“The Chessboard’s Song” Simone Domeniconi’s one-person show opens strong in Seravezza

Simone-Domeniconi-ZUKERTORT-STEINITZ-USA-1886

Simone Domeniconi exhibits his conceptual chess-based explorations in “Il Canto della Scacchiera” (The Chessboard’s Song) at the Scuderie Granducali in Seravezza – the opening is this Friday, the 17th of January.

Simone-Domeniconi-KASPAROV-KORTSCHNOJ-London-1983

Simone-Domeniconi-EUWE-GROB,-Zuerich-1947

We reprint the artist’s statement (translated by Laura Giovannelli:)

If I were to talk about my initiation to art, I would quote the opening lines of Pablo Neruda’s “La poesía”: “Y FUE a esa edad … Llegó la poesía / a buscarme” (“It was right at that age … Poetry came / In search for me”).
Poetry started walking on tiptoe into my life when I was a child. Even before writing verse, I knew I was a Poet. It felt like a shiver coming down with the night with its smell of laundry and smoke. I soon discovered that Poetry was rooted in sound. Its song rose as my soul drew breath and endeavoured to fill the sounds of words, making verse “resound”.
Dropping the pen to seize the paint-brush was a painful choice, but the wish to put myself to the test in the world of figurative arts was too strong. I opted for an old-fashioned route, “serving my apprenticeship” with painters or academy teachers. The path trodden was different from that of many other artists, since I was burning with the fire of passion and took impracticable roads. I studied the history of art because I thought it was important to know what had been done before I came. Luckily I was never “tempted” to indulge in mere provocation, as instead the current trend goes, since I thought and still think that provocation often conceals a lack of talent. I went through a figurative and then an experimental period up to my peculiar probing into the game of chess, which I have been fond of since I was a child.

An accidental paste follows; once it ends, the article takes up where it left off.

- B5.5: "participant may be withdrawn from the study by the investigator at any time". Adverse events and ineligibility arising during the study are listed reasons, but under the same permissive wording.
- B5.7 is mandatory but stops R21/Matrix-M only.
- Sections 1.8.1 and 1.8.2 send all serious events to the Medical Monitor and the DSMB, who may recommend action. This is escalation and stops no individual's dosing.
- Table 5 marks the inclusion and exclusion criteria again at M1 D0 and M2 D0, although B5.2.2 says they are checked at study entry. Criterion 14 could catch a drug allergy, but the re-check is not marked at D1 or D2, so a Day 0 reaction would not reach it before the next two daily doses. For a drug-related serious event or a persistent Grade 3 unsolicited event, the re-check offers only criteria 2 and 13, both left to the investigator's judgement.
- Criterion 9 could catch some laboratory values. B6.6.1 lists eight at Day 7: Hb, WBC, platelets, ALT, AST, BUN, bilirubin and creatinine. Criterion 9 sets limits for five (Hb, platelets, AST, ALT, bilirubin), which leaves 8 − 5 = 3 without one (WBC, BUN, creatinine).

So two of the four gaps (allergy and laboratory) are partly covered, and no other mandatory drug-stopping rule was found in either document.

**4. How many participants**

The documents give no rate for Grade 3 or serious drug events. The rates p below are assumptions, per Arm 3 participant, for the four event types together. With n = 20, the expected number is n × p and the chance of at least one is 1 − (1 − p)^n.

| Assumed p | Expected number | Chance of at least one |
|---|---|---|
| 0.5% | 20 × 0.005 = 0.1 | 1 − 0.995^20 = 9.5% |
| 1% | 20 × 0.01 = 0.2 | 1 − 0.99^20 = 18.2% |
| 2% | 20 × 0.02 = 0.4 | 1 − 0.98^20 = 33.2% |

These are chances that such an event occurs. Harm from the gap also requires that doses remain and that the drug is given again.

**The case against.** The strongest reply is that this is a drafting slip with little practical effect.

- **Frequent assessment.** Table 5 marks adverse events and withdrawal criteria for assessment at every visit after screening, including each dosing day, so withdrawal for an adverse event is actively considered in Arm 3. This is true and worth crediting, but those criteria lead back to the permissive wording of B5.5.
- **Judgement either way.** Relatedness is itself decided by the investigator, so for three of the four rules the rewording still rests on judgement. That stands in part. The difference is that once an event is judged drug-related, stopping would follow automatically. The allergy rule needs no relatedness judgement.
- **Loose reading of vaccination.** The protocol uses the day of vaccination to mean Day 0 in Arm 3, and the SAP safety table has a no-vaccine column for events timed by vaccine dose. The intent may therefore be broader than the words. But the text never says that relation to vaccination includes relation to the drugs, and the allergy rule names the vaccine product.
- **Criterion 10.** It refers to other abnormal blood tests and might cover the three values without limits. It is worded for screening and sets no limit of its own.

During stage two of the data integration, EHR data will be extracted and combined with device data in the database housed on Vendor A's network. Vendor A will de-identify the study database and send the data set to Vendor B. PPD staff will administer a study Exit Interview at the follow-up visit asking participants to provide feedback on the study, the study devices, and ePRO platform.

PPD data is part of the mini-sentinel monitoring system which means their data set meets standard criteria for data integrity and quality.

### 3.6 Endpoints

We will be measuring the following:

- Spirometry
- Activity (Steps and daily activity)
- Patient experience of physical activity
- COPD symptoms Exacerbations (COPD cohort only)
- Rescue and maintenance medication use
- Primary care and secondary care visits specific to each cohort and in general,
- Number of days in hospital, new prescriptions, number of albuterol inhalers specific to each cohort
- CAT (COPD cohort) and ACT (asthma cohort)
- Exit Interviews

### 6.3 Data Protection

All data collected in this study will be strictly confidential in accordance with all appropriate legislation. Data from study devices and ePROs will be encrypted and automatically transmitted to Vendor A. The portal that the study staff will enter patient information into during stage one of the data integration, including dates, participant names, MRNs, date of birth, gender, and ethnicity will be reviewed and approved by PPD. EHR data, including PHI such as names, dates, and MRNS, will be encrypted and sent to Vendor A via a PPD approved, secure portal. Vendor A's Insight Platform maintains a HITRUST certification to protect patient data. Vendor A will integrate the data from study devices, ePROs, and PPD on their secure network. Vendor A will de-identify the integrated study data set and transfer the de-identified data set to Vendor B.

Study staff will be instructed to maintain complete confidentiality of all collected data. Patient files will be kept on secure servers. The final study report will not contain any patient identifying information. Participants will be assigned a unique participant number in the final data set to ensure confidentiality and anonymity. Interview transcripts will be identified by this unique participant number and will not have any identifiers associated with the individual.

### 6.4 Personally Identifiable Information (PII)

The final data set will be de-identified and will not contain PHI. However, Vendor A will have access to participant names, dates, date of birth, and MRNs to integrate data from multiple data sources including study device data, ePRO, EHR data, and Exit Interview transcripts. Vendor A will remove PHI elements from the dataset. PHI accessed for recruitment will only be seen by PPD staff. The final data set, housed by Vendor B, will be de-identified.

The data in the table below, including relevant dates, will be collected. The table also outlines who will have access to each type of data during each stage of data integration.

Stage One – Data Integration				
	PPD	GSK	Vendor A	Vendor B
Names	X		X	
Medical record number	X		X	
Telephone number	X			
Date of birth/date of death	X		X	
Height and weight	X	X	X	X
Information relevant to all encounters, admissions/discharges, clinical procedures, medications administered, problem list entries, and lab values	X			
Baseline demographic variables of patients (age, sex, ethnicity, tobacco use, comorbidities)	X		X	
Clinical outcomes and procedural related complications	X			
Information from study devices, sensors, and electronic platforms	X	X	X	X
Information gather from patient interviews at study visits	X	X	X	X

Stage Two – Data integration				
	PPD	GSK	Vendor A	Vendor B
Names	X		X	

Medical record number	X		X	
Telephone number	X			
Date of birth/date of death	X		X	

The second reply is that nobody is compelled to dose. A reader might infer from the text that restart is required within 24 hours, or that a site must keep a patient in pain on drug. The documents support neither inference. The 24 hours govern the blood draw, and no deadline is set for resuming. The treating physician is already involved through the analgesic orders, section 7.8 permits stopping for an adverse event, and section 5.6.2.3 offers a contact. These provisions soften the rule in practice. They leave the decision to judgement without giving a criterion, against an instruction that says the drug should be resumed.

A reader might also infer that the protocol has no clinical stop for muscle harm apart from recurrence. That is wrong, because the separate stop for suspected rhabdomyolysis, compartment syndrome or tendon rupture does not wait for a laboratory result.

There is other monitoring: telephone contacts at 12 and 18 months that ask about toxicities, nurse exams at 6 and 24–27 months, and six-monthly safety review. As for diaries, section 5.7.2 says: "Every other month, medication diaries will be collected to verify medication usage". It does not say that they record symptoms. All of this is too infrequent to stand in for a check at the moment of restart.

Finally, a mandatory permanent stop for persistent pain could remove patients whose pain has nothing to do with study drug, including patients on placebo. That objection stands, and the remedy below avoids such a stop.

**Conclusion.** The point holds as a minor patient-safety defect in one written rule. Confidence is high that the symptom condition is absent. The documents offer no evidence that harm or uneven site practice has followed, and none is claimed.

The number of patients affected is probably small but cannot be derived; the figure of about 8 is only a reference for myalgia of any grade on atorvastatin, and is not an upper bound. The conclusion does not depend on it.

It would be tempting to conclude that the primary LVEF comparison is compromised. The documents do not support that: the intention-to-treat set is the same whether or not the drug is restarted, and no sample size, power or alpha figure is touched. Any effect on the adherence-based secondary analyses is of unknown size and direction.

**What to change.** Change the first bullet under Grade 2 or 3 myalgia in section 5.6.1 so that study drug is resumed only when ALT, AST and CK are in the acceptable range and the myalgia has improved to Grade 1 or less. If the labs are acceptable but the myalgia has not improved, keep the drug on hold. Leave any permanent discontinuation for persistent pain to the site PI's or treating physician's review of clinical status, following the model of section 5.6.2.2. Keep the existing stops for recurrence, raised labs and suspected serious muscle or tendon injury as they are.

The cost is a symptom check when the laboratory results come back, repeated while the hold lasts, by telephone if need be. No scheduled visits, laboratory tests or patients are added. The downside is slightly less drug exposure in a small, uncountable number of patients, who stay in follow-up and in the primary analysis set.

What I do consists in “reconstructing” a moment, a precise instant of a game actually played by great champions throughout the decades; I then insert it among images, icons, maps and other figures by sticking the “pieces” on hand-painted chessboards.
If I had to illustrate my work in a few words, I would say that it can be traced back to three elements. The first one is of a “conceptual” kind, in the sense that the game of chess is a perfect metaphor for contemporary society. In any sphere, from politics to social life and sentimental relationships, everything seems to be controlled by self-centred strategies aimed at gaining personal advantages to the detriment of the community and our fellowmen.
The second element could be defined as “historical”: the dates of the games that I pay attention to are connected, in more or less explicit ways, with the figures inside the work of art.
The third element, which I find particularly fascinating, belongs instead to an “aesthetic-conceptual” order. I believe that the apparently cold mathematical rules presiding over this extraordinary game hide an aesthetic ingredient, a sort of compositional beauty made of numbers and geometric design, but especially of poetry and creativity. To explain it better, I would appeal to informal painting. Let’s just think of a painter like Vedova: an observer unfamiliar with his kind of technique is bound to feel confused, disconcerted or bewildered when standing before one of his pictures. On the other hand, an enthusiast accustomed to this type of language will find it easier to “go beyond”, to strike a sort of “balance” even among seeming blobs of colour. I am also thinking of an artist that I particularly appreciate: Paul Jenkins, capable of making colours “sound” by matching them with immense sensibility and finesse. This is somehow what I try to do when reconstructing and choosing an exact moment from a game in the attempt to envisage the harmony, balance and, so to speak, the dance of the chess-pieces while the match is going on. Such is then an element that has almost lost its real connection with the simple rules of the game and ultimately acquires a life of its own. And all this comes about as through a radiography, a “snapshot” of two noblest human thoughts confronting each other and nearly merging: even while unaware of it, these thoughts pave the way for a poetical song on the chessboard score.

Visit the artist’s website, linked here.

Simone Domeniconi
“Il Canto della Scacchiera”
From the 17th to the 26th of January, 2014
Scuderie Granducali
Seravezza

Hours: from 3pm to 7pm.

Saturday the 25th of January, at 4pm, there’ll be a chess match between the Chess Club of the Versilia and the Apuano Solo-Scacchi Chess Club of Massa.

Previously on Art is Life:

Simone Domeniconi, Pietrasanta based artist, on the checkmate of art

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